The Galapagos Affair: Satan Came to Eden: Cate Blanchett Helps Give Voice to a Tropical Mystery

The Galapagos Affair: Satan Came to Eden

Runs Fri., April 18–Wed., April 23 at SIFF FIlm Center. Not rated. 120 minutes.

This is not an easy movie to synopsize, so bear with me. A bunch of crazy Germans emigrated to the Galápagos Islands in the early ’30s, some to escape Hitler, some out of crackpot notions of Nietzsche-Rousseau-Robinson Crusoe. In this documentary reconstruction of events leading to several deaths, we have celebrity voices (Cate Blanchett, Connie Nielsen, Diane Kruger, etc.) reading from letters and diaries; archival footage; maps; stills; and interviews with Ecuadorians two or three generations removed from the matter in question. This is partly a forensic project, but don’t expect a final verdict from filmmakers Daniel Geller and Dayna Goldfine (Something Ventured, Ballets Russes). Theirs is yet another example of how manmade paradises inevitably fail because of the contentious men and women who live there.

Dr. Friedrich Ritter, an obsessive follower of Nietzsche, drags his lover Dore Strauch to an uninhabited island in the Galápagos. Living a near–Stone Age existence, they’re celebrated by visiting reporters as a new Adam and Eve. (They also left their spouses, adding scandal to the headlines.) Friedrich, the kind of cranky megalomaniac you’d expect to meet in a Werner Herzog movie, is dismayed by the publicity, which draws other settlers to Floreana. One, who imperiously calls herself a baroness and brings two younger male lovers, is a particular affront to Friedrich. Tensions among the handful of settlers lead to quarrels and feuds—and eventually the demise of three.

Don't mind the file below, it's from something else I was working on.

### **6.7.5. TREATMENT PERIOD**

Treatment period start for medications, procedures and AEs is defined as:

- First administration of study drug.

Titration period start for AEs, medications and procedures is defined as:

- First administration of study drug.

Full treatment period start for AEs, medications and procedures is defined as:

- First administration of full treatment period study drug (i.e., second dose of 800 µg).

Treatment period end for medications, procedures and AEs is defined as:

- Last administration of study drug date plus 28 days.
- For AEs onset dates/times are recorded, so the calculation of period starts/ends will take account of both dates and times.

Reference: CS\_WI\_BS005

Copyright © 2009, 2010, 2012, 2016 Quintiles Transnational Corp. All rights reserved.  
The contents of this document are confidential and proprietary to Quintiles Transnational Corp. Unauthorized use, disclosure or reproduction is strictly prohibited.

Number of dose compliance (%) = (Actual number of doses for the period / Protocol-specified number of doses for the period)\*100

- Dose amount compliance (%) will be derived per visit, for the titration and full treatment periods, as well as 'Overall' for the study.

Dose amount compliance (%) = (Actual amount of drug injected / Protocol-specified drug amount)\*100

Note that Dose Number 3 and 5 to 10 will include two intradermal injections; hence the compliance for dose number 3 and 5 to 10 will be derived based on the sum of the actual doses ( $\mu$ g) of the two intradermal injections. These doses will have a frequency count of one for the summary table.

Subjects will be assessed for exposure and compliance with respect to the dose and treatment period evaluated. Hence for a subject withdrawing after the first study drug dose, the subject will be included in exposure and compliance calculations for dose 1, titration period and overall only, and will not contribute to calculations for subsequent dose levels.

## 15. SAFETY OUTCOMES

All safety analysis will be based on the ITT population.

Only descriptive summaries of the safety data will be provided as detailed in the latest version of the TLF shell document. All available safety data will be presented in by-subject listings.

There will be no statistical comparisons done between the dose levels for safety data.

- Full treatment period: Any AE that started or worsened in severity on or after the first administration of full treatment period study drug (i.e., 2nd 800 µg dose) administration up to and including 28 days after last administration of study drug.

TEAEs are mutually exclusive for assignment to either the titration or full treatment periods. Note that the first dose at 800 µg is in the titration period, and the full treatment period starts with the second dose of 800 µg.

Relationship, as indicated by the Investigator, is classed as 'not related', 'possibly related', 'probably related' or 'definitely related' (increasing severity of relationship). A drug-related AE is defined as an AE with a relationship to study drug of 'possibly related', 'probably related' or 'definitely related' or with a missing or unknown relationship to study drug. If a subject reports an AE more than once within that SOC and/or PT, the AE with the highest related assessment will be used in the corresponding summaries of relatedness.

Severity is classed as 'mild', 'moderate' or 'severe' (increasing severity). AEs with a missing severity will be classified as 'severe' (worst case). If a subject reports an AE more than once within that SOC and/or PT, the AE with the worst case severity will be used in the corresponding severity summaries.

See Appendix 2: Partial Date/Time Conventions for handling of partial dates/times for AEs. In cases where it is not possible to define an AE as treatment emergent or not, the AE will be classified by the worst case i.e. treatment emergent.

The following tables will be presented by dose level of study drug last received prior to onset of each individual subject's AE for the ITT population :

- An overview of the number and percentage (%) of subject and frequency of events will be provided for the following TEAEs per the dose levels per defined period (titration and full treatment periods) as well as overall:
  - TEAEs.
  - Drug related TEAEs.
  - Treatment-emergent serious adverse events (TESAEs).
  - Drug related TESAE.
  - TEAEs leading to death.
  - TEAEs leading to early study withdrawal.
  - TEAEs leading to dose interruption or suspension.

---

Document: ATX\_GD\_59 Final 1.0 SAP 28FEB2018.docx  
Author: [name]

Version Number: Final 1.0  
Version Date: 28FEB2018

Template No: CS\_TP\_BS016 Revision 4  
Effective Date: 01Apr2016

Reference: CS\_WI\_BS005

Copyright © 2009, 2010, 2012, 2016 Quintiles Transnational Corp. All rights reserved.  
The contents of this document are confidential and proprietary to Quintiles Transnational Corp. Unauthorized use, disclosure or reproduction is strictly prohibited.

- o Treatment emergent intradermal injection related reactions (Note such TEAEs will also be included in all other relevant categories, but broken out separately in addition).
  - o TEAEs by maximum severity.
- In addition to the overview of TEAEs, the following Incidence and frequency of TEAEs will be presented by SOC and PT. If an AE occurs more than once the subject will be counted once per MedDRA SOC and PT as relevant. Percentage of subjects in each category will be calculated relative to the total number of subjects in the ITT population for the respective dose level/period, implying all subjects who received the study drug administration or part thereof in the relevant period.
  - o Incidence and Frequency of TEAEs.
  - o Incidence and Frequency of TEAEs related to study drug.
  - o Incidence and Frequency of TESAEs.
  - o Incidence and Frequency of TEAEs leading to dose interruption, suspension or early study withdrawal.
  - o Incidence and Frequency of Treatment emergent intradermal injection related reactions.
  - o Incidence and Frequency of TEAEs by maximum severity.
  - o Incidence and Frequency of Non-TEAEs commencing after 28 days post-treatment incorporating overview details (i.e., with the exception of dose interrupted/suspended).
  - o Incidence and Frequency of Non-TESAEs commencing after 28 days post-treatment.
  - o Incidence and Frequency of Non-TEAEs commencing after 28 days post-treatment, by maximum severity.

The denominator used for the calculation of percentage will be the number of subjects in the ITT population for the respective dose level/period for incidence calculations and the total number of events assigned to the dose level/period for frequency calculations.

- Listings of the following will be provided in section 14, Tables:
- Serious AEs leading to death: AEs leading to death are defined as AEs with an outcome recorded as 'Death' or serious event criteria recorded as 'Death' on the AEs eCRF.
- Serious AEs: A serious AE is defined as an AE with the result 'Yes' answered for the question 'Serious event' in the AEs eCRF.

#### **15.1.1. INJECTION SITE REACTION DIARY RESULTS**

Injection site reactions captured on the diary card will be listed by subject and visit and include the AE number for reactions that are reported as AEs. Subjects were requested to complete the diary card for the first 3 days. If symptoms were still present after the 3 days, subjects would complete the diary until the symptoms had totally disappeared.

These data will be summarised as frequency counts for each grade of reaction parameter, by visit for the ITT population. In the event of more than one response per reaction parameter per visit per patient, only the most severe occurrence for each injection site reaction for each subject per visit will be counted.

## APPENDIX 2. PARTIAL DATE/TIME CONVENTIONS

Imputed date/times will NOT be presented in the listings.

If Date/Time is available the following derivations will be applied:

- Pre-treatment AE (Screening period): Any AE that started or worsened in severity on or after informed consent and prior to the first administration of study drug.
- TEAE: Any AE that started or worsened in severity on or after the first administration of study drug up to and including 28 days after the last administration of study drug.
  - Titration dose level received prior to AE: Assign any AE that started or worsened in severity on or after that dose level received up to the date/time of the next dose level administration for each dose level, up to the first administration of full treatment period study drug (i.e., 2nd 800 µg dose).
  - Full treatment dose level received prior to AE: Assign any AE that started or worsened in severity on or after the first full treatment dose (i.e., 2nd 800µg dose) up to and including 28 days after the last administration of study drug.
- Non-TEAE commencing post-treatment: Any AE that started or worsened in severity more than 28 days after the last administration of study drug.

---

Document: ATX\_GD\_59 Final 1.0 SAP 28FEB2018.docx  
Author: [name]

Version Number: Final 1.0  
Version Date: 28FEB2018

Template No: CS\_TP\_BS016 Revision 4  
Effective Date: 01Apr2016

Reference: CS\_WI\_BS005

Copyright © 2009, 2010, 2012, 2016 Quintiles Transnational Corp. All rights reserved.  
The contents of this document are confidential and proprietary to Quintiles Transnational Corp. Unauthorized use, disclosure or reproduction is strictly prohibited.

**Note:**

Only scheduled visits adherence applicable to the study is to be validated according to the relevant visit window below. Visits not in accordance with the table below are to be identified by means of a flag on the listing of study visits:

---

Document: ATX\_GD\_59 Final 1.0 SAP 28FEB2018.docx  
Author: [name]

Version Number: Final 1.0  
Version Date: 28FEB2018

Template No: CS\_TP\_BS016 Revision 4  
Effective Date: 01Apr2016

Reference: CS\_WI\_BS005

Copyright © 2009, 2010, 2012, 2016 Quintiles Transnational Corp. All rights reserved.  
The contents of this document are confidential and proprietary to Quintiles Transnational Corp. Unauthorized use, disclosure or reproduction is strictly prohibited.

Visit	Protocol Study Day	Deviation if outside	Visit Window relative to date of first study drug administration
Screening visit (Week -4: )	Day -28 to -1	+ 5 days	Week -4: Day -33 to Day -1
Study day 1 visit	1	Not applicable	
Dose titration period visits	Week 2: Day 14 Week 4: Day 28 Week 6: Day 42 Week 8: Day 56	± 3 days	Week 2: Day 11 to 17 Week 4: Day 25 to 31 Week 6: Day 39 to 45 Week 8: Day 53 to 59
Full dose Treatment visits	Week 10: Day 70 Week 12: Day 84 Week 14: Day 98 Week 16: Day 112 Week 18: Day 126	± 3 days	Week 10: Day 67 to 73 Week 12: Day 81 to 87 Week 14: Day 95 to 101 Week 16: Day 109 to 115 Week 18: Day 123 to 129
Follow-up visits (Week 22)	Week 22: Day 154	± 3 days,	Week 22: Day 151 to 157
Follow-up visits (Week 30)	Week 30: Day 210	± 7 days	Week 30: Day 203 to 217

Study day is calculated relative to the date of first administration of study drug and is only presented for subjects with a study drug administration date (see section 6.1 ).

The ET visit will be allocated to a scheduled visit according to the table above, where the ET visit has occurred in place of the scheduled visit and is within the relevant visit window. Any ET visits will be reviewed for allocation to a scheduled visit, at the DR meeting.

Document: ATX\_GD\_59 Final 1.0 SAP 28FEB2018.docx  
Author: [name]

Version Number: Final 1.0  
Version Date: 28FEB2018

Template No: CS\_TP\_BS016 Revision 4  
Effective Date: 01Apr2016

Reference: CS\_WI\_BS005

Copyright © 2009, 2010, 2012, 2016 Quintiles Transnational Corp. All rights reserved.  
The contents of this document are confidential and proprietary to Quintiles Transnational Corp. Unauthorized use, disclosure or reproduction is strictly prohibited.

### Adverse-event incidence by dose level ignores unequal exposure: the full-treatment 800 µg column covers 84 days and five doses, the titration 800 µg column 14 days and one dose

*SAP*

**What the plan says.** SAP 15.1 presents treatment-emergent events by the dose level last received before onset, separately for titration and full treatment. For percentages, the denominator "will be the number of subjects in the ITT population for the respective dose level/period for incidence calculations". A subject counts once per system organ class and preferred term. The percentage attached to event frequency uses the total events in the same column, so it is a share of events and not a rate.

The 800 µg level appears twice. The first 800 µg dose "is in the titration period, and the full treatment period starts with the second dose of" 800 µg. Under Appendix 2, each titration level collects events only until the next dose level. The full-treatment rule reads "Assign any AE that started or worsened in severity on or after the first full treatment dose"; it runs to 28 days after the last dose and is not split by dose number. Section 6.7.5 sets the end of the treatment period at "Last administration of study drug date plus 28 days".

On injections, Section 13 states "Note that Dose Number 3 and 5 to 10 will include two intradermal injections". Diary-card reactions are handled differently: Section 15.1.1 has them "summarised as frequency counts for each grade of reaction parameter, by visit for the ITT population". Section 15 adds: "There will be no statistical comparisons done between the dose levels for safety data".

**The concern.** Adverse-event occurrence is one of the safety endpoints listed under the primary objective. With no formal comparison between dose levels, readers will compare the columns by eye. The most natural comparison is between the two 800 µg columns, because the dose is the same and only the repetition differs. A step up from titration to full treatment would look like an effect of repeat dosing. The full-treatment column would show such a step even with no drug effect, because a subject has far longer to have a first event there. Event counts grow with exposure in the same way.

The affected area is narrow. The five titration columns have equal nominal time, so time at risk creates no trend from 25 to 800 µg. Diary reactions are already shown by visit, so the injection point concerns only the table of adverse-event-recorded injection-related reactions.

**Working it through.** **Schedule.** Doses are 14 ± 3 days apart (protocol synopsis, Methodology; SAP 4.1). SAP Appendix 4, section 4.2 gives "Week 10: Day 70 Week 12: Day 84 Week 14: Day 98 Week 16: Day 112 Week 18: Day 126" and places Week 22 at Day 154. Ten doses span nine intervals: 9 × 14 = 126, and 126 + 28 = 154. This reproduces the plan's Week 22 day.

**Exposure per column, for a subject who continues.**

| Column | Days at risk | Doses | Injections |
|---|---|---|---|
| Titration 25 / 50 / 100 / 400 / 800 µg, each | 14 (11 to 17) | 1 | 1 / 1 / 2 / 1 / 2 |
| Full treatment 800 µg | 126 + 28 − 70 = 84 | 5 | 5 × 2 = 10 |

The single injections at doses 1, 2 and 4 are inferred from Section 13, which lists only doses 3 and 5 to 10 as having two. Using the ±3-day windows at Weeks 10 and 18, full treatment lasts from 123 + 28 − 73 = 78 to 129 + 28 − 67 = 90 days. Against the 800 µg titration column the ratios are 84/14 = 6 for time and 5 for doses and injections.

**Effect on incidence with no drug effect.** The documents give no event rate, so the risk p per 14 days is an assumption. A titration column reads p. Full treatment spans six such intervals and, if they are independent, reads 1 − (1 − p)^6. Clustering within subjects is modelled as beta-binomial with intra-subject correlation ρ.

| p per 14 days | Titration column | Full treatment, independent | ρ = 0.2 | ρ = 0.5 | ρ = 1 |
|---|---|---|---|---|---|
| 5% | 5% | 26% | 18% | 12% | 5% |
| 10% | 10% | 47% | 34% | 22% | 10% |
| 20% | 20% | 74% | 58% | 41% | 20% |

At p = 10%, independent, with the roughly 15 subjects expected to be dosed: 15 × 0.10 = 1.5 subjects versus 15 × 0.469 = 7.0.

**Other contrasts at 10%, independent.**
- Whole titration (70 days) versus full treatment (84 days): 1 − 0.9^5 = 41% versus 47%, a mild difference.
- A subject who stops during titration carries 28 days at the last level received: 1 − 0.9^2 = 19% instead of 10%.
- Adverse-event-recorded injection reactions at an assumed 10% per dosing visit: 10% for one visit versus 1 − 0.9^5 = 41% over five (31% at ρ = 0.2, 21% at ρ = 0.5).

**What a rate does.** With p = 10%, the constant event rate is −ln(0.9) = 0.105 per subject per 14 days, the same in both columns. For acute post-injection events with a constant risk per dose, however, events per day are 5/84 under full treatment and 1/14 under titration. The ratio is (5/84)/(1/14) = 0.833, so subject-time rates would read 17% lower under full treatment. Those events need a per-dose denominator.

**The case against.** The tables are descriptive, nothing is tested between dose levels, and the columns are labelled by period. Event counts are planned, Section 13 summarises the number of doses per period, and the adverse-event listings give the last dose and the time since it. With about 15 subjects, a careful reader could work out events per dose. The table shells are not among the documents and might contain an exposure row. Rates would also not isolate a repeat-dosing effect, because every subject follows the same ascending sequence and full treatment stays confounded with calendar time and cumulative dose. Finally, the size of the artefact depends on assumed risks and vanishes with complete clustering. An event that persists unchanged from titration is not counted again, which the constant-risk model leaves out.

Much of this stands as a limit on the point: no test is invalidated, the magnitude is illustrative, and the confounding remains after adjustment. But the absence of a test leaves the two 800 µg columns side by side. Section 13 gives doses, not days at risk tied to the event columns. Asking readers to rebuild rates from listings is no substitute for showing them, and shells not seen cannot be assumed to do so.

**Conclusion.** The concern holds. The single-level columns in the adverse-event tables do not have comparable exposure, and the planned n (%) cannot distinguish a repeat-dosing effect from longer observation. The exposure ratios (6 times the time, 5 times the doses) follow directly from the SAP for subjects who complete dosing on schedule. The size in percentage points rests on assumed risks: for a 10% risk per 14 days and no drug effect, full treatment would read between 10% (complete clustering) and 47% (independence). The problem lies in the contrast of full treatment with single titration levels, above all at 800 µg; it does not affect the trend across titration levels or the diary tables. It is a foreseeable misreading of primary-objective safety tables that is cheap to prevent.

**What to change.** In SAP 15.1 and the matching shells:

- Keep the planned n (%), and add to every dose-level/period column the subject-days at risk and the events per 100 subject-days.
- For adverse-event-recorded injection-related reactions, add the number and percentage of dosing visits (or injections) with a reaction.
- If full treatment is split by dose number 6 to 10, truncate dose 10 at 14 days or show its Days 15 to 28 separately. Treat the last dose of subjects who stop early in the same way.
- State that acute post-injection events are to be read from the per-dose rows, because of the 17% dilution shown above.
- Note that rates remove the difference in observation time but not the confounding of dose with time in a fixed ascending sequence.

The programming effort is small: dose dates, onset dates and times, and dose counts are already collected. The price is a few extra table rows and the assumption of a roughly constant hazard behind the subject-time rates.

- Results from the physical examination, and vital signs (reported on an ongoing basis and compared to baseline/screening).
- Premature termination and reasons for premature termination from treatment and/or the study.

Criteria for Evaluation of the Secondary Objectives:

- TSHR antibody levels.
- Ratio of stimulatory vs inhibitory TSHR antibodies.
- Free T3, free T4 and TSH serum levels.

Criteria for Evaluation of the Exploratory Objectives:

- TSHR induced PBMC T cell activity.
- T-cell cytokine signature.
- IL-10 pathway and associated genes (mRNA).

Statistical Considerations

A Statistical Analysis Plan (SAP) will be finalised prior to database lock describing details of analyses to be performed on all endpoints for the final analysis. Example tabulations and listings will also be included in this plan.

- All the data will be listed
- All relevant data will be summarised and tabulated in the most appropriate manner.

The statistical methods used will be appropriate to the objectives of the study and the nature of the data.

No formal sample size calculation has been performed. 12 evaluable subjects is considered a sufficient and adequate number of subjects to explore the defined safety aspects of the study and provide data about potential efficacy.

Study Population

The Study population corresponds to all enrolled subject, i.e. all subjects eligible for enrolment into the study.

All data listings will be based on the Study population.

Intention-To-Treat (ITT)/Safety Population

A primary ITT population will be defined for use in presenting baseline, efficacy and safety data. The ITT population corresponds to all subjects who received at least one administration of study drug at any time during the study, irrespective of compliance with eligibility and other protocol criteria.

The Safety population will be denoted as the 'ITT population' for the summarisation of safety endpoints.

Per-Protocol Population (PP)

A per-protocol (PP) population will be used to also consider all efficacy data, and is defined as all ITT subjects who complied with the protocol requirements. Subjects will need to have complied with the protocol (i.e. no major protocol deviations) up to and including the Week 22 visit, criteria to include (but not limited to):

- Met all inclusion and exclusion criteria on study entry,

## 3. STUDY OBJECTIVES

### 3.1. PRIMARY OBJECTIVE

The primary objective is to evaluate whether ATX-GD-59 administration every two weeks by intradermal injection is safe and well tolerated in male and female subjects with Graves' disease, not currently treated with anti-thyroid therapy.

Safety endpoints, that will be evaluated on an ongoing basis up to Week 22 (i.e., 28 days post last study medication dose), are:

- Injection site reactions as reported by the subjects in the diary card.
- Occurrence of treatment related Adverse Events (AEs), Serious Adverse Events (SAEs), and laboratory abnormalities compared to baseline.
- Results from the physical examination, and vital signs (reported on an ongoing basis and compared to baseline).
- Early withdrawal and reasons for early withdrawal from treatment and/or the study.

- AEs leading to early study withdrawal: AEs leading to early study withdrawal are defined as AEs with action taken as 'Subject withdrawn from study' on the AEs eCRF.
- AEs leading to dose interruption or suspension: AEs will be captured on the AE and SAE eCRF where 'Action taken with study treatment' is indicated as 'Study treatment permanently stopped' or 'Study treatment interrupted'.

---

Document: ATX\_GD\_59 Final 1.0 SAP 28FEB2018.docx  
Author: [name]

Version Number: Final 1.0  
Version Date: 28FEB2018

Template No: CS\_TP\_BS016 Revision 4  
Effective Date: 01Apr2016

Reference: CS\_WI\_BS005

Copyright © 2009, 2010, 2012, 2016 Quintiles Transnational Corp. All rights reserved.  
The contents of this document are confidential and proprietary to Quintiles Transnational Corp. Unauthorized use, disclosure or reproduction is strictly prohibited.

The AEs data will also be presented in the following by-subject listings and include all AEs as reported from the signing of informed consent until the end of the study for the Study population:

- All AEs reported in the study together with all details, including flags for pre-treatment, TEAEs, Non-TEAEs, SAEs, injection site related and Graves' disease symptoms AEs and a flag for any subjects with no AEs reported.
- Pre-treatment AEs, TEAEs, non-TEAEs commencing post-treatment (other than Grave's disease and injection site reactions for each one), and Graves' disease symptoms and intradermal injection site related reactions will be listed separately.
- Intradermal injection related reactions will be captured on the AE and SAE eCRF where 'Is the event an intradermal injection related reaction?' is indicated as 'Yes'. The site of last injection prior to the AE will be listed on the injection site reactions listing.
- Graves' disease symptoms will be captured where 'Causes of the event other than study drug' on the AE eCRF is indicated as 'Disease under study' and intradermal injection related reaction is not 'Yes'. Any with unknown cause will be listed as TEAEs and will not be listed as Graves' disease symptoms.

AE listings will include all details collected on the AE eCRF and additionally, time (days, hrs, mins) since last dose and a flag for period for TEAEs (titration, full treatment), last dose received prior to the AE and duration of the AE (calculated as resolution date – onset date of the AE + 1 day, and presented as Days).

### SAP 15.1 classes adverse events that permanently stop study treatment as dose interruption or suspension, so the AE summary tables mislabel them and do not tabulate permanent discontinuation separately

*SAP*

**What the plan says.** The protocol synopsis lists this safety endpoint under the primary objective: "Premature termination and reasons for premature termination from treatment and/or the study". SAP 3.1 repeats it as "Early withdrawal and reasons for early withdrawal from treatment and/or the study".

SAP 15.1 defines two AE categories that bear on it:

Geller and Goldfine are not immune to speculation here; and today, the heirs to Floreana’s settlers have spun such theorizing into a cottage industry. (Come for the tortoises, stay for the murder mystery!) Given the willful eccentrics and sexual intrigue involved, plus the parade of Eden-curious visitors, a fictionalized account would’ve provided more dramatic juice here. Of course Dr. Ritter would’ve disapproved of such liberties, but the Baroness always wanted to be in the movies.

bmiller@seattleweekly.com

 
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